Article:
Ramadan mubarak! Ramadan fasting times began in the evening of 2nd April and will last till 2nd May this year. You probably already know it, but kya aapko pata hai, why is it so significant in the Islamic culture and why do people fast?
Fasting is not bound to one culture, people of different religions all over the world observe fasting. Muslims everywhere in the world wait in anticipation of this opportunity. In Islamic culture, Ramadan is the holiest month of the year. It’s a time for spiritual reflection and growth, as well as helping those in need and spending time with loved ones.
Ramadan is the Muslim lunar calendar’s ninth month. Muslims observe Ramadan fasting during this time to commemorate the revelation of the Quran, the Islamic holy book, by an angel to Prophet Muhammad in 610 AD. Jo jana jata as the ‘night of power’ or ‘Laylat Al Qadar‘ in Arabic.
What Are Ramadan Fasting Rules?
One of the most common Ramadan rules for all those who participate in Ramadan is that you cannot eat or drink during the sunlight hours. But here are some additional rules that you cannot indulge in:
- Sexual activity
While observing fast during Ramadan is one of the five pillars of Islam. Not everyone has to partake in the physical fasting. Here’s a list of people exempt from Ramadan rules
- Elderly people
- People who are frail
- Those who are on medication to treat a medical condition
- Pregnant women
- Women who are breastfeeding
Read Celebrating Eid Ul Fitr With The History, Prayers & Delicious Recipes
5 Health Benefits Of Fasting
Simple answer hai yes. There are numerous benefits of fasting. For Muslims, the key aim for this is to come closer to Allah and to foster empathy for those who have little or no food all throughout the world. It is more spiritual than it is physical.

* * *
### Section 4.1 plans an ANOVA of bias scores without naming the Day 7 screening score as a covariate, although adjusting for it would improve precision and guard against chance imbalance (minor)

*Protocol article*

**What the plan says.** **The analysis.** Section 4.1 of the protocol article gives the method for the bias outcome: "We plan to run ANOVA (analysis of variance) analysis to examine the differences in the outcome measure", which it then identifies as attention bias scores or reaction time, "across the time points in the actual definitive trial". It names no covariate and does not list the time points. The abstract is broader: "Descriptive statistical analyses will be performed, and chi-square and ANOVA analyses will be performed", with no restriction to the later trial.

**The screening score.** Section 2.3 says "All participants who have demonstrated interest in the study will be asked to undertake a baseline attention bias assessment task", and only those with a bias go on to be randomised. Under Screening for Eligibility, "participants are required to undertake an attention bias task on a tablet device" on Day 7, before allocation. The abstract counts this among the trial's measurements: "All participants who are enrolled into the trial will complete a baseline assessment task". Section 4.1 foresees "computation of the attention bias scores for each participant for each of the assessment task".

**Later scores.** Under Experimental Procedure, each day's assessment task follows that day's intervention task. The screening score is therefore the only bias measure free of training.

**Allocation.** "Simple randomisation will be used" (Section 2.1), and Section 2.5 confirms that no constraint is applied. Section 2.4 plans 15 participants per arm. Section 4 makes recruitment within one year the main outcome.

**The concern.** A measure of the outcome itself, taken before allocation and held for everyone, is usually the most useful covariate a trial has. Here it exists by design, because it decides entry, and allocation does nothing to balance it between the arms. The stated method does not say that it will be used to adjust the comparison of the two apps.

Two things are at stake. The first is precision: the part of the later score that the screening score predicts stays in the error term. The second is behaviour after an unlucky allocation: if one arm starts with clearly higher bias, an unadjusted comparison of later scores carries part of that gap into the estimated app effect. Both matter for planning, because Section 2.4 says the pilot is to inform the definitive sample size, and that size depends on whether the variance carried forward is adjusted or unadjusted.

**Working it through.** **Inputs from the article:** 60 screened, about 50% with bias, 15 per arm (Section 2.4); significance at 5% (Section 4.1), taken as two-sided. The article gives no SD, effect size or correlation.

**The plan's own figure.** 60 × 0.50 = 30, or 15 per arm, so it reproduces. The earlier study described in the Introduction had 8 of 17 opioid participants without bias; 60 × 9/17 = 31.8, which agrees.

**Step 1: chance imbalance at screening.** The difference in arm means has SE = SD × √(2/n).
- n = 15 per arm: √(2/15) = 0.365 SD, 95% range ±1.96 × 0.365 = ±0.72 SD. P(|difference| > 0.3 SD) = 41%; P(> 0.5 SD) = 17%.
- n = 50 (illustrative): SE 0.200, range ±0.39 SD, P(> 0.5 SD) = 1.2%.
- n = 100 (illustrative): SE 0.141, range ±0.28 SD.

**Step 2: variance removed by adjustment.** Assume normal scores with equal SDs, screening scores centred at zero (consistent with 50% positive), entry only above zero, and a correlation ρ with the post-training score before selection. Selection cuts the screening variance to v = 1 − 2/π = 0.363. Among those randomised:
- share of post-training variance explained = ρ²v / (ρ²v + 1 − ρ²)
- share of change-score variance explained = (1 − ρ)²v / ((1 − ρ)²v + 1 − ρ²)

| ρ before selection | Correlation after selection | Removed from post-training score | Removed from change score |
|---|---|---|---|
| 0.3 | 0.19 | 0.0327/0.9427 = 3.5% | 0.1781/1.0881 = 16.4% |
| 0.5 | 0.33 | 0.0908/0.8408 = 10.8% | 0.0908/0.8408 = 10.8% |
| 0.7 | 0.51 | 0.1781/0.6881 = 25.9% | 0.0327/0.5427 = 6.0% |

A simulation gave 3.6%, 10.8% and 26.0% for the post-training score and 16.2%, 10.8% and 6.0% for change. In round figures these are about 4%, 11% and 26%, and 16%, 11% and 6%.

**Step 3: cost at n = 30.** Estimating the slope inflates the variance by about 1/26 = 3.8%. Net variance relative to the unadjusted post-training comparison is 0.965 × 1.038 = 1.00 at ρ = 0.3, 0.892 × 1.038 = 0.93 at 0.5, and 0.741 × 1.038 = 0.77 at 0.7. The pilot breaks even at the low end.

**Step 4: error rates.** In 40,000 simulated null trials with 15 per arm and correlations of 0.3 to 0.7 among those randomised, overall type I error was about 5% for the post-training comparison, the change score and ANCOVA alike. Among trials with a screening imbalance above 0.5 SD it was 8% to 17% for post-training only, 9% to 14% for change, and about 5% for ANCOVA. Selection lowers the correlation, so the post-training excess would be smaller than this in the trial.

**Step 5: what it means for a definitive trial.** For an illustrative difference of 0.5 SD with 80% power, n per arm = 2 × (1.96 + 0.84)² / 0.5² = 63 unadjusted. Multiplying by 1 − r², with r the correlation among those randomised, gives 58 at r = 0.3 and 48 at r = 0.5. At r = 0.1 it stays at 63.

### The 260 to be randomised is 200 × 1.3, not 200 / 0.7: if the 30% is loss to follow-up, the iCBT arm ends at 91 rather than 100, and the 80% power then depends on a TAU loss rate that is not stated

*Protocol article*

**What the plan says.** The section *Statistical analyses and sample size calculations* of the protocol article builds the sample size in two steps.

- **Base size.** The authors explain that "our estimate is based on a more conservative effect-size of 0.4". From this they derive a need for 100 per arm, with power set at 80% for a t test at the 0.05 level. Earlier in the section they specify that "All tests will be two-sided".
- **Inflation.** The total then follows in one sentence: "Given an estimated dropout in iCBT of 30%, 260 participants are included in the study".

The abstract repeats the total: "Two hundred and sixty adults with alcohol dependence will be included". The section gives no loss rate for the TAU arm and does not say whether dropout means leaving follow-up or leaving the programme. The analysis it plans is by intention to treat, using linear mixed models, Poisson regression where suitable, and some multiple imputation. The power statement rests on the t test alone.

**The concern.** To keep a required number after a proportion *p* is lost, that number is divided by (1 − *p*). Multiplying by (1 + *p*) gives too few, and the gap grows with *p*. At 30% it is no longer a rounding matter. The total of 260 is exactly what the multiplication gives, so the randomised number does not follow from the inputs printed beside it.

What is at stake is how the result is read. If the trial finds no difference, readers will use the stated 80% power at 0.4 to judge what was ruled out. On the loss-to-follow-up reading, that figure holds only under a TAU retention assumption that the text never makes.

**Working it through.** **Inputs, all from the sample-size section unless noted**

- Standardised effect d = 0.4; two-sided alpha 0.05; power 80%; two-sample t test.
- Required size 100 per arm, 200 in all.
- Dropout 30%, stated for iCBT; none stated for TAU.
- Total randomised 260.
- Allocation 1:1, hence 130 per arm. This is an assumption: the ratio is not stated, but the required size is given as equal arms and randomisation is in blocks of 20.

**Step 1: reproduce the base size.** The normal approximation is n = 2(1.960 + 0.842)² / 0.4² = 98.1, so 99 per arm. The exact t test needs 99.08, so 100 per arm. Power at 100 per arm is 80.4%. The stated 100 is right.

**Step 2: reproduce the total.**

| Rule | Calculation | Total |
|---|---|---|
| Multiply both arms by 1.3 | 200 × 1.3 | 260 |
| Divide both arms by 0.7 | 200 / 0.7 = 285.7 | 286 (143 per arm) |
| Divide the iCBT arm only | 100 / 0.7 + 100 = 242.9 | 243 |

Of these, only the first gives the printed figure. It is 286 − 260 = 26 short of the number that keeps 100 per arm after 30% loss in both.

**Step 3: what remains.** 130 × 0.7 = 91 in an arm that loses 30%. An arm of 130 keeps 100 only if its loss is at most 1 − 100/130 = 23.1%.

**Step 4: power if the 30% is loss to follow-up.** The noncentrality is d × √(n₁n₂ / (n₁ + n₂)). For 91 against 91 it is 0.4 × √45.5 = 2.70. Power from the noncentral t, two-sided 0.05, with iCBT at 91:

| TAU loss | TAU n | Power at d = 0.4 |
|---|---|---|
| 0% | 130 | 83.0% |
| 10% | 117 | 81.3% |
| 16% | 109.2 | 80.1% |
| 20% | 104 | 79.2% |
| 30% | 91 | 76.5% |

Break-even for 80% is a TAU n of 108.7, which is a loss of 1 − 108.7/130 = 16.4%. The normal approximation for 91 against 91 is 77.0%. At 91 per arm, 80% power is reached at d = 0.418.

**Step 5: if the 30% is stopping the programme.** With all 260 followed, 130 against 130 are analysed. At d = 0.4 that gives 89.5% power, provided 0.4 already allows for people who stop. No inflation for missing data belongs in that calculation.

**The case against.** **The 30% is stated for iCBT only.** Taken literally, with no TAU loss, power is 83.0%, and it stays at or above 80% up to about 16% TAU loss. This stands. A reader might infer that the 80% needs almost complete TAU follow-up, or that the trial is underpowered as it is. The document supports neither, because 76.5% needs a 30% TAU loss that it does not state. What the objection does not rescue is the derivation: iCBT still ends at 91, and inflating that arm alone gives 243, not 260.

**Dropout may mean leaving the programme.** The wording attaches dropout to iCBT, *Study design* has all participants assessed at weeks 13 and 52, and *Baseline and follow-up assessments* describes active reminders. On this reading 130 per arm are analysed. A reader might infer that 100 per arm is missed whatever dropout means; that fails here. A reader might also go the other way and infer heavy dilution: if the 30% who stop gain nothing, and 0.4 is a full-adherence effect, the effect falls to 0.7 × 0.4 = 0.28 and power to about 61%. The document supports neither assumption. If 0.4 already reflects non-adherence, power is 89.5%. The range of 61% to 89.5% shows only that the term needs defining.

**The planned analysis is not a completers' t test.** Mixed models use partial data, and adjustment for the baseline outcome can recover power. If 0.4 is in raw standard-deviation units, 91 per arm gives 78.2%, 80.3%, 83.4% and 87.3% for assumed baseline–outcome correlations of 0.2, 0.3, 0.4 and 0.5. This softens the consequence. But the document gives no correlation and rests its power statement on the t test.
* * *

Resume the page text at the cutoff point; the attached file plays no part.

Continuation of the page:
Here are some positive impacts of fasting for health:
- Reduced blood cholesterol
- Rest for your digestive system
- Cleansing your body of toxins
- Mental clarity
- Charged body and soul
12 Foods To Eat & Avoid During The Fast
Those who participate in Ramadan go through kaafi saare biological and physical changes. Isi liye it is very important to check what you consume during your meals and follow a healthy fasting routine. You can eat before sunrise, known as sahur, and after sunset, known as iftar. Here are some fasting tips:
6 Foods To Eat During Ramadan
1. Protein-Rich Foods
Protein-rich foods ko lagta hai zyada time in digestion, which means you’ll feel less hungry throughout the day.
To eat: Fish, egg, oatmeal, beef, lamb, poultry and milk.
2. Stay Hydrated
Drink as much liquids you can after iftar and bedtime to avoid feeling dehydrated.
To eat:: Water and fresh fruit juices.
3. Calcium And Vitamins
It’s very zaroori that you nourish your body with vitamin and calcium-rich meals before sahur and after iftar. It will keep you full and hydrated throughout the day.
To eat:: Milk, yoghurt, cheese, leafy greens, beans, and okra. (Tip: make a milkshake or smoothie)
4. Potassium-Rich Fruits
Potassium is very helpful in your body’s functions. It helps minimise pet ka dard and maintains fluids in your body. So make a point to include these food items in your sahur and iftar.
To eat:: Beans, dark leafy greens, potatoes, yoghurt, oranges, and bananas.
Tip: Dates are traditional fast-breaking foods, which are high in potassium.
5. Fibre-Rich Foods
Fibre-rich foods are very nutritious and healthy. They keep you feeling full for hours after sahur. Kuch fire-rich food also promotes weight loss and lowers blood sugar.